The Group Chief Executive Officer of Guaranty Trust Bank Plc (GTBank), Segun Agbaje, said he does not see the potential of Nigeria’s GDP growth figure going beyond 2% in the next twelve months of 2020.
According to him, events such as the US-China trade tensions and the lingering Brexit deal could all result in stunted growth for the global economy.
“Growth is coming down. England’s still struggling with Brexit. Europe has its problems. You still have China–U.S. trade tensions. So, I’m just not sure that things are very upbeat; you are looking at stunted growth from a global perspective.”
It is important to note that Agbaje gave this interview days before the United States reached a tentative trade deal with China. As such, there is a possibility that the tension between the two countries will reduce, although some analysts are of the opinion that the so-called “phase one” deal could eventually fall apart.
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Addressing the “threat” of technology
When asked to comment on the threats facing businesses today, Agbaje said the biggest threat is “the changing competitive landscape” which technology has enabled. Of course, he admitted that policy uncertainty, over-regulation by the government (increased tax burden), and exchange rate volatility are all threats. However, none of these bothers him as much as the growing competitive landscape.
He explained why: According to him, the competition is happening too fast and it is “scary”. He also spoke about how digital technologies are disrupting businesses, even as companies like GTBank now have no choice but to compete with FinTechs and share profits with them. FinTechs and share profits with them.
“The one that bothers me the most today is the changing competitive landscape. You will always worry about regulation. You will always worry about tax. You will worry about losing staff to countries such as Canada and Australia. However, I think that you will be able to deal with these threats better than you will with the changing competitive landscape.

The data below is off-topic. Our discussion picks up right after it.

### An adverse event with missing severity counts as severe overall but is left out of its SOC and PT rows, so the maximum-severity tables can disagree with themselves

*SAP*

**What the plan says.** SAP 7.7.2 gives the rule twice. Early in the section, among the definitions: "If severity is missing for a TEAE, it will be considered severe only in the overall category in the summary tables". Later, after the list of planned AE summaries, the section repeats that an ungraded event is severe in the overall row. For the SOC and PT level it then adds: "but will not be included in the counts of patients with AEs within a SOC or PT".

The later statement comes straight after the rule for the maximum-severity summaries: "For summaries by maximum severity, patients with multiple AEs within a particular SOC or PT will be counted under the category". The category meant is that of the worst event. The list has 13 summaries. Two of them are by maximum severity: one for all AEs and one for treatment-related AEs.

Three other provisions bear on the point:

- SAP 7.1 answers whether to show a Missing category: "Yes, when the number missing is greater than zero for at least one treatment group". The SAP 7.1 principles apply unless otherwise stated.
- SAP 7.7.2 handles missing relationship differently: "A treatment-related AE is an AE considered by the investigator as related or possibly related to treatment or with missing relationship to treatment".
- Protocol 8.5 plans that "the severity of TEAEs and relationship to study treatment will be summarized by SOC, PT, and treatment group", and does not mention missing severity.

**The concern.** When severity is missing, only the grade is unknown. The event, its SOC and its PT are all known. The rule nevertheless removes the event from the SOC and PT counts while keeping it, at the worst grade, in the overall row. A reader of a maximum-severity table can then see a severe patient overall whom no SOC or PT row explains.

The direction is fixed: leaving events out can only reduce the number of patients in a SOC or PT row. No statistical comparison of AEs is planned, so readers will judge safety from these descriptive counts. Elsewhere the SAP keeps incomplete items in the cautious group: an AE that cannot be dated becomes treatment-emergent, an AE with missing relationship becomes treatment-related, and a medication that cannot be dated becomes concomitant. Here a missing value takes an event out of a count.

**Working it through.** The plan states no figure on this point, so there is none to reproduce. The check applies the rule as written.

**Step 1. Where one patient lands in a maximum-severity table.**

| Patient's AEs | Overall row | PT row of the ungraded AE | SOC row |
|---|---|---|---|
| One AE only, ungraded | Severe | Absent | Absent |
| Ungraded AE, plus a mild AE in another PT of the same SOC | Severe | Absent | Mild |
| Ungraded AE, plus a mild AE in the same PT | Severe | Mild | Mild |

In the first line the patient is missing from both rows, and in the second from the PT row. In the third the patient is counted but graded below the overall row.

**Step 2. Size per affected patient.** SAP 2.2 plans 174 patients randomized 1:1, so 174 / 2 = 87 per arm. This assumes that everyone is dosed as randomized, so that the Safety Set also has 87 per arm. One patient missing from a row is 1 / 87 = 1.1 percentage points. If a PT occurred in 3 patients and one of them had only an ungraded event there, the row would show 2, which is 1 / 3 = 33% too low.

“The process of change, the acceleration of change and the threats — it is actually quite scary how quickly it’s happening. Three years ago, we were talking about this like it was way, way in the future. It’s here today. And we’re living it very quickly. So, while I hear all of the other threats, I actually think they’re easier to navigate than the threat of the changing competitive landscape.
“Everyone is doing digital technologies. They’re disrupting your business. It’s not like banks won’t be around, but will you be as relevant? Will you be as profitable? Because you’re sharing a lot of your profit with these new entrants and you’re sharing a lot of your customer base.
“I think these are bigger threats. If we have to pay a bit more tax, it’s no problem, as long as we make the money. Other threats, we can find ways around them, but this one is more difficult to handle.”
Agbaje disclosed all these and more during an exclusive interview with PwC Nigeria Partners. To read more of his thoughts on the economy and the changes happening in the banking sector, click here.
In the meantime, it should be noted that this is probably the first time a top Nigerian bank CEO is openly admitting that FinTech companies are posing real threats to banks. Prior to this time, the general rhetoric has always been that FinTechs are not a threat. In November 2019, another CEO of a major bank in the country went short of dismissing mobile money operators as irrelevant in the larger banking scheme.